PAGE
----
Yes, we are still engaged in a struggle against terrorism, and we have lost our favorable reputation in the world. However, our immediate concern is the economy and the financial problems that face nearly every person. We are not alone. Nations around the world are also feeling less secure because of their economic woes.
Senior citizens who lived during the Great Depression know what a recession means. Times were rough and people back in the 1920s and 1930s had worked hard, lived moderately and persevered in spite of the seemingly overwhelming circumstances brought on by financial crises. Families stuck together and helped one another. They had to.
My grandfather fought to save his home and businesses. He lost. My grandmother tended to household chores and planted a garden. The grandchildren weeded the crop and helped harvest the vegetables. Aunts and uncles without jobs went into the forest hunting game and fishing for the family table. Some stood in food lines to supplement the diet. Others walked the streets knocking on doors looking for any kind of available work. Housepainting and grass cutting became popular.
My grandmother knew how to stretch a dollar. She and the children in the family dug dandelion from the lawn which she turned into a tasty green salad. Ground venison or beef made into a thick gravy and put over homegrown potatoes made a filling, tasty dinner. Homemade bread baked in a coal stove oven and spread with homemade preserves was something to almost kill for.
The mushrooms put into the gravy were picked in the forest under my grandmother's supervision. She knew which ones were safe to eat and which ones could make you as sick as a dog.
Not only did my grandmother provide economical meals, she used her sewing machine to make clothes or alter hand-me-downs. Few people had jobs yet they were willing to work at anything to survive. People struggled and fought to stay out of debt. No one I knew made purchases they could not pay for. My grandfather told us if we didn't have the money, then don't make the purchase.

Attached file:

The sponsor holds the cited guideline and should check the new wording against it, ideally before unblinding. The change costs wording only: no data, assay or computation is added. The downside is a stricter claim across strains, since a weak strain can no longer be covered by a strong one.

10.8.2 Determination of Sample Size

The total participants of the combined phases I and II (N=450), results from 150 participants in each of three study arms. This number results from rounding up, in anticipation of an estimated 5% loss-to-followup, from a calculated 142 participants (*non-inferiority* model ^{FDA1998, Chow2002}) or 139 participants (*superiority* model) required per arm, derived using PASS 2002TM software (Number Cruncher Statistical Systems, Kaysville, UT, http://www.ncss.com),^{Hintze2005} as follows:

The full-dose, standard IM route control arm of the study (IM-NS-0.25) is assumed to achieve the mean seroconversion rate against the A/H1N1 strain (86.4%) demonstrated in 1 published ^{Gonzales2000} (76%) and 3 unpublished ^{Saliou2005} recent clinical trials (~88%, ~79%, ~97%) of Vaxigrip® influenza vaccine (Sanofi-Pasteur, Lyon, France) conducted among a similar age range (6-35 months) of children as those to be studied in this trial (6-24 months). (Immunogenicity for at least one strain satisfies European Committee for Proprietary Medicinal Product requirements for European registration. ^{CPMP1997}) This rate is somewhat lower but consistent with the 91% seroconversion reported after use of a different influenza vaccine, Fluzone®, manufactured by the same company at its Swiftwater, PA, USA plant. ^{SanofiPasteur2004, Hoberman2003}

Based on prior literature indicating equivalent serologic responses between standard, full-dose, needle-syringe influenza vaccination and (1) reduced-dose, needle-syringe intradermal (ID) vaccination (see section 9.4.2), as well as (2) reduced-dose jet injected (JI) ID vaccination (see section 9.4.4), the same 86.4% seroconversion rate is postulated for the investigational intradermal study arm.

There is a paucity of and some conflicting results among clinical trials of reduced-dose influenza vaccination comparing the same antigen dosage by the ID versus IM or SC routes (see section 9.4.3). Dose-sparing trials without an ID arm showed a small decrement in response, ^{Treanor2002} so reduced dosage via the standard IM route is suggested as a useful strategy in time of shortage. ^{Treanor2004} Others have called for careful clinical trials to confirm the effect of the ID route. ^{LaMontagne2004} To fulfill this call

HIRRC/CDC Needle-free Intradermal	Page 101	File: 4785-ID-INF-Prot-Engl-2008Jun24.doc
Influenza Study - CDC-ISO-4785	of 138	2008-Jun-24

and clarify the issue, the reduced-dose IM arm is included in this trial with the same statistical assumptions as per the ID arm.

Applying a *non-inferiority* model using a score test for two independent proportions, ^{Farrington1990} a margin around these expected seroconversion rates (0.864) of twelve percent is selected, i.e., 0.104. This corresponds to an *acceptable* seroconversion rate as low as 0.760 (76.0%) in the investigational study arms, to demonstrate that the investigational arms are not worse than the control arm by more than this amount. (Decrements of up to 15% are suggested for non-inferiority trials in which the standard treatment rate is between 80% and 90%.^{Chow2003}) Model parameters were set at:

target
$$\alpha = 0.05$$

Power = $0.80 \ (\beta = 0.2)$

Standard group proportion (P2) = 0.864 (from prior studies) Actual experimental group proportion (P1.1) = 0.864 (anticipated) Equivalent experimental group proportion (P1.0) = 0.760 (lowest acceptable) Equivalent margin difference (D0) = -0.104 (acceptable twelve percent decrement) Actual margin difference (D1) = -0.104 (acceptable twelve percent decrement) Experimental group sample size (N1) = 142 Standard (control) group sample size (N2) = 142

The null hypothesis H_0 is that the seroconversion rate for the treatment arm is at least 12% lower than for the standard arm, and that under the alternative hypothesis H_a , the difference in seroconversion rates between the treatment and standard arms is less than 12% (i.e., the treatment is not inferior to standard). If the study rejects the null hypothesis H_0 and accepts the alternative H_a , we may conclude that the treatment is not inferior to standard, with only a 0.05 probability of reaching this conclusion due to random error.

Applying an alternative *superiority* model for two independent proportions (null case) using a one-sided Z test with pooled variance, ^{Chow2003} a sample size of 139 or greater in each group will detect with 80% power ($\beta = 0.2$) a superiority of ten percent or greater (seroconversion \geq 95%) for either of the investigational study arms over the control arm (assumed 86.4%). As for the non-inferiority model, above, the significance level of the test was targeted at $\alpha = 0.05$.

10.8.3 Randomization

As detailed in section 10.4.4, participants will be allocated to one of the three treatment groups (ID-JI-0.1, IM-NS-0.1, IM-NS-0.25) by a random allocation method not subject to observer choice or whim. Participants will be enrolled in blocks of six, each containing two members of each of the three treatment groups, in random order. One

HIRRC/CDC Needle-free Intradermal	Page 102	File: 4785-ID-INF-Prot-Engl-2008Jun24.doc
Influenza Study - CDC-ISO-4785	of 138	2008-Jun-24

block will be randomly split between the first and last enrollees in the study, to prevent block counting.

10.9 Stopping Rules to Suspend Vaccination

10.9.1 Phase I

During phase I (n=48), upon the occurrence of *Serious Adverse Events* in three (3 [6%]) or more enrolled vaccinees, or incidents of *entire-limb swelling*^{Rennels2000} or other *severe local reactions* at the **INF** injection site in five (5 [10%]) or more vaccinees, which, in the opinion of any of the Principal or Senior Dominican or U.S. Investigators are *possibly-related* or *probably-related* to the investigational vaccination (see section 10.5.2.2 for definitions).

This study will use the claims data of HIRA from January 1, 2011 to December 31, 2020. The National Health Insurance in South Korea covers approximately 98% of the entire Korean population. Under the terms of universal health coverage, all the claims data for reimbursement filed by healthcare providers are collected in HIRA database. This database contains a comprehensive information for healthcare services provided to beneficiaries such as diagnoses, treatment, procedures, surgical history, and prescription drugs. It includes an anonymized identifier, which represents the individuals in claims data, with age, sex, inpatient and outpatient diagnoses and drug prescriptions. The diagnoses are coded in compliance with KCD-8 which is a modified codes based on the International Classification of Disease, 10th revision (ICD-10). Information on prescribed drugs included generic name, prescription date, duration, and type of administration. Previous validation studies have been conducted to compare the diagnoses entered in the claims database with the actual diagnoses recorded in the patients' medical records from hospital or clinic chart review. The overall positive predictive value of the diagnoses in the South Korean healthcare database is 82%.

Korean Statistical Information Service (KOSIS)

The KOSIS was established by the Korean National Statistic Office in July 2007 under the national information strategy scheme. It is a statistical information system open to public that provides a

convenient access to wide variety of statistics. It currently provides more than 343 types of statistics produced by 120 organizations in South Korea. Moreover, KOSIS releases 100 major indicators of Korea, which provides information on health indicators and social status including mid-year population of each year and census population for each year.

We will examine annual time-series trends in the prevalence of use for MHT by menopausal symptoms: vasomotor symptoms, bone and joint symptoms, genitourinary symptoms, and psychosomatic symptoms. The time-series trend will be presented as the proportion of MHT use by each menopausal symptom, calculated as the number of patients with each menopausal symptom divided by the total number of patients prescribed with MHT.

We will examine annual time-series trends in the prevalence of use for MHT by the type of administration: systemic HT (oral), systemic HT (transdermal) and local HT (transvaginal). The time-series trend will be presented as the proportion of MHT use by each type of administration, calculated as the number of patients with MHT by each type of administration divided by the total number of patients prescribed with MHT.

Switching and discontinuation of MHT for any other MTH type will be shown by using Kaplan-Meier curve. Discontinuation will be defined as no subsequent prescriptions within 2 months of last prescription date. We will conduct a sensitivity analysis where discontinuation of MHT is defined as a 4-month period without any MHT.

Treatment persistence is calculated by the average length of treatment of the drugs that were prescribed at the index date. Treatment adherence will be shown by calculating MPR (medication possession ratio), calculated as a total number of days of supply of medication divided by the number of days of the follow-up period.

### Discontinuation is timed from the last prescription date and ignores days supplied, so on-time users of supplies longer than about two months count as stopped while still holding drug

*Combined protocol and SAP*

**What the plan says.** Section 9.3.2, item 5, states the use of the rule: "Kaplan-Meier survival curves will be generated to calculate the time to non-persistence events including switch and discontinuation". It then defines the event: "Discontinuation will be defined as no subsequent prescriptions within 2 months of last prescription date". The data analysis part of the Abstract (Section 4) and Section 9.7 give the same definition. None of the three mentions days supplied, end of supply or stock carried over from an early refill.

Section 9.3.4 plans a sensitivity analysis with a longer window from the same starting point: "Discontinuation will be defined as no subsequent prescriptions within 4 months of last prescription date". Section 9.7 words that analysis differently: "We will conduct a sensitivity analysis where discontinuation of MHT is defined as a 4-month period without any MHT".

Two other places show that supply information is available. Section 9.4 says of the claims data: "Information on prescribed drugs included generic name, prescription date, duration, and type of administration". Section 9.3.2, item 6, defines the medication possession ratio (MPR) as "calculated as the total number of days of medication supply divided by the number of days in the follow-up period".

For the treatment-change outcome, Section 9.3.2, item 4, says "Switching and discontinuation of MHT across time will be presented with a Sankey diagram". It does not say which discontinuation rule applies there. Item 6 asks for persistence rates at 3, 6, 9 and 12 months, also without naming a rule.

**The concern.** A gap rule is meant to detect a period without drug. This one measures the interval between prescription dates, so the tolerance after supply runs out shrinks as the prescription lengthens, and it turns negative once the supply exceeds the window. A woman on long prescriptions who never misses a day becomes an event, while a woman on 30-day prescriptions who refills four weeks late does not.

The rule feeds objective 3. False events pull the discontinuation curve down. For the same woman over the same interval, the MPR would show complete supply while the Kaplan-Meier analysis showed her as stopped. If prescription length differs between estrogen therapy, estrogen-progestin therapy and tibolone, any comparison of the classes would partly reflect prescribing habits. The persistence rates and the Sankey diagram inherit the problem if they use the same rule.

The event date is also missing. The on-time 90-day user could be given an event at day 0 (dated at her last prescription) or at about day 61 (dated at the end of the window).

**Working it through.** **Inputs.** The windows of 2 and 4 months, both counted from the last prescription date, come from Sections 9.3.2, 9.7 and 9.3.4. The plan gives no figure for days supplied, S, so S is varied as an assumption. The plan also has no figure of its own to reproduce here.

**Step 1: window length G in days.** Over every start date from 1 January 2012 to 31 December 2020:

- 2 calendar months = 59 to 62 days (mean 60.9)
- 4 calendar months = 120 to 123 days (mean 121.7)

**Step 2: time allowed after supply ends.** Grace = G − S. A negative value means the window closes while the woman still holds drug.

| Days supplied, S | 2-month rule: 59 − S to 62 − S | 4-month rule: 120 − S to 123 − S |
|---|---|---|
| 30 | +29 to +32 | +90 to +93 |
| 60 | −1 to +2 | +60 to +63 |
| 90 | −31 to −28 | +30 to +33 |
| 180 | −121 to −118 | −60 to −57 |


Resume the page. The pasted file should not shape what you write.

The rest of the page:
Being unemployed, the family lacked purchasing power, which brought a feeling of helplessness and emotional stress. It was a gift from Heaven when government agencies offered assistance. Unemployed people got jobs in the Works Progress Administration (WPA). Individuals on relief rolls were hired to do construction projects. Some of my uncles helped build a new street in front of our house. Others worked in the CCCs, Civilian Conservation Corps. They planted trees, did erosion control, fought forest fires, and corrected draining problems. Others improved infrastructure.
The money earned by doing this work provided needed food and shelter and gave the unemployed a measure of self-respect. Government jobs programs gave people in despair hope for a better future. Many found good reason to offer thanks to President Franklin Roosevelt for his leadership and assistance to working men and women.
We see some similarities with our current recession. Perhaps president-elect Barack Obama will follow President Roosevelt's stimulus package.
While awaiting for some relief, each of us can help escape the fate of our grandparents by living more within our means, by not increasing credit bills, curtailing our spending and by practicing discipline.
We are in a financial crisis, but history has shown us that market crashes need not be fatal. Eventually our markets will work again. Grandparents survived and so will we.
Jack Simpson is a former educator, veteran, author and a law enforcement officer. His column appears each Friday.